Three new “ahead of print” articles in Environmental Health Perspectives look at potential health effects from swimming in pools with chlorinated water. One study (by Richardson et al.) identified the disinfection by-products present in chlorinated and brominated swimming pool water, and related them to mutagenicity. A pair of related studies looked at biomarkers of genotoxicity/carcinogenicity (Kogevinas et al.) and respiratory effects (Font-Ribera et al.). Among other conclusions, the authors of the studies stated that swimming pool water is mutagenic and genotoxic. So, what do these studies tell us, and do they mean we should be worried about swimming in chlorinated water?
I’ll start with the Richardson et al. study looking at the by-products present in swimming pools. They collected water samples from two public swimming pools in Barcelona, Spain; one of the pools used chlorine (sodium hypochlorite) and the other used bromine (1-bromo-3-chloro-5,5-dimethyl-2,4-imidazolidinedione) for disinfection. They identified more than 100 by-products, including haloacids, halomethanes, haloacetonitriles, haloaldehydes, haloketones, halonitromethanes, haloamides, haloalcohols, and halophenols – essentially a variety of different organic molecules with chlorine or bromine attached. They also collected some indoor air samples, and found a respiratory toxin called trichloramine in air, with (as would be expected) a much higher concentration at the chlorine-using pool. Finally, they did some mutagenicity tests, which basically involve exposing bacteria to the water and seeing if it causes genetic mutations; they found that the swimming pool water was mutagenic, which indicates it has the potential to cause cancer.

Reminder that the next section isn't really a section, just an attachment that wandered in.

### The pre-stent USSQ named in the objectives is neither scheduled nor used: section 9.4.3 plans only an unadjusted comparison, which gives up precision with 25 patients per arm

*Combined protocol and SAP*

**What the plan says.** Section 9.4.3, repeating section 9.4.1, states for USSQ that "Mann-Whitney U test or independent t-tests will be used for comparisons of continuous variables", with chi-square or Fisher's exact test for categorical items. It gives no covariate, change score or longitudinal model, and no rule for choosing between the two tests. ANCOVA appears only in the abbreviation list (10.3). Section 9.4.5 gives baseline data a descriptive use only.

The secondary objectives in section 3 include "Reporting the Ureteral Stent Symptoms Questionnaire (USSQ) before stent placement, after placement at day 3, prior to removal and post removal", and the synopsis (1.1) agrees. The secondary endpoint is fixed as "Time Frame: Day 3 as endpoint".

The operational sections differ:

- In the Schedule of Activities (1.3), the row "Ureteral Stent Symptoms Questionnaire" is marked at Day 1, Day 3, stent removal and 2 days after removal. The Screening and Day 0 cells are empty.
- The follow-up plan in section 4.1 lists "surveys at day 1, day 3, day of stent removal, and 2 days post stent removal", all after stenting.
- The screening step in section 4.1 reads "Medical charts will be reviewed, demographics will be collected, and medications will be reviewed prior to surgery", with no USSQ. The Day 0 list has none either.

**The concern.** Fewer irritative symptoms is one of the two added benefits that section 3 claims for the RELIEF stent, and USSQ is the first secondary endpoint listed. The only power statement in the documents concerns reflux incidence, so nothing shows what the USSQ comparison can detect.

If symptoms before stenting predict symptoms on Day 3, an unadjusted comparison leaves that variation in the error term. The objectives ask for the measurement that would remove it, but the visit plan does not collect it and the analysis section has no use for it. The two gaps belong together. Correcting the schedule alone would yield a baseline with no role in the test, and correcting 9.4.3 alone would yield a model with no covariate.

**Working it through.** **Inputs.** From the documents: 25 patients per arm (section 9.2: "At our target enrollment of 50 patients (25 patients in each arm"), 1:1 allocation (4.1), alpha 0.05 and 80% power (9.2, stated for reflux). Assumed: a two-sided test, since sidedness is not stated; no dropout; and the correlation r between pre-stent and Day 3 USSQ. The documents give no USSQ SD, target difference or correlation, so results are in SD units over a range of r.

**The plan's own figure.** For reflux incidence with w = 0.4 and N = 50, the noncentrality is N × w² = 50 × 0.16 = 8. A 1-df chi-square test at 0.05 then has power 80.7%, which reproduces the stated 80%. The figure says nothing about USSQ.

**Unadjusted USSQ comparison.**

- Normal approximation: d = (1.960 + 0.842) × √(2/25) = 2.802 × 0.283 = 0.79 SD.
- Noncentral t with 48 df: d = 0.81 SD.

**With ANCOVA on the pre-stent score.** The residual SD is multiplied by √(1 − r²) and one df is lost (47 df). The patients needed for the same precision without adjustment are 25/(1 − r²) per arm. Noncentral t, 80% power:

Of course, the presence of a long list of chemicals does not mean that these chemicals are causing significant harm to people in the pools. Even the mutagenicity does not necessarily mean there is a health risk; the authors note that the level of mutagenicity was actually similar to drinking water. That’s where the other studies come in.
The Kogevinas et al. study involved collecting blood, urine and exhaled air samples from 49 non-smoking adults before and after a 40-minute swim in an indoor chlorinated pool. They measured concentrations of trihalomethanes (molecules with a carbon atom, a hydrogen atom, and 3 chlorine or bromine atoms) in exhaled air and used this to represent exposure to these chemicals. They ran several tests looking for damage to DNA on the blood samples. They also looked for DNA damage in urothelial cells (cells that line the urinary tract) in urine samples collected 2 weeks after swimming, and conducted mutagenicity tests on urine samples collected just before and 90 to 120 minutes after swimming. They found that several markers of DNA damage were increased in blood and urine, but that the increases were not statistically significant; there was a statistically significant decrease in DNA damage in blood lymphocytes after swimming. The mutagenicity of urine was also increased, but again this was not statistically significant. Further analysis related the effects primarily to brominated trihalomethanes. The authors concluded that swimming in chlorinated water could have genotoxic effects.
The Font-Ribera et al study involved 50 adults, with several markers of respiratory effects measured before and after a 40-minutes swim. They found a small but statistically significant increase in the permeability of the lung epithelium; no other significant changes in lung function were observed. They concluded that the epithelial permeability change was related to both exercise and disinfectant by-products, and that further research was needed to determine if there was any clinical relevance to this result or any potential for long-term impacts.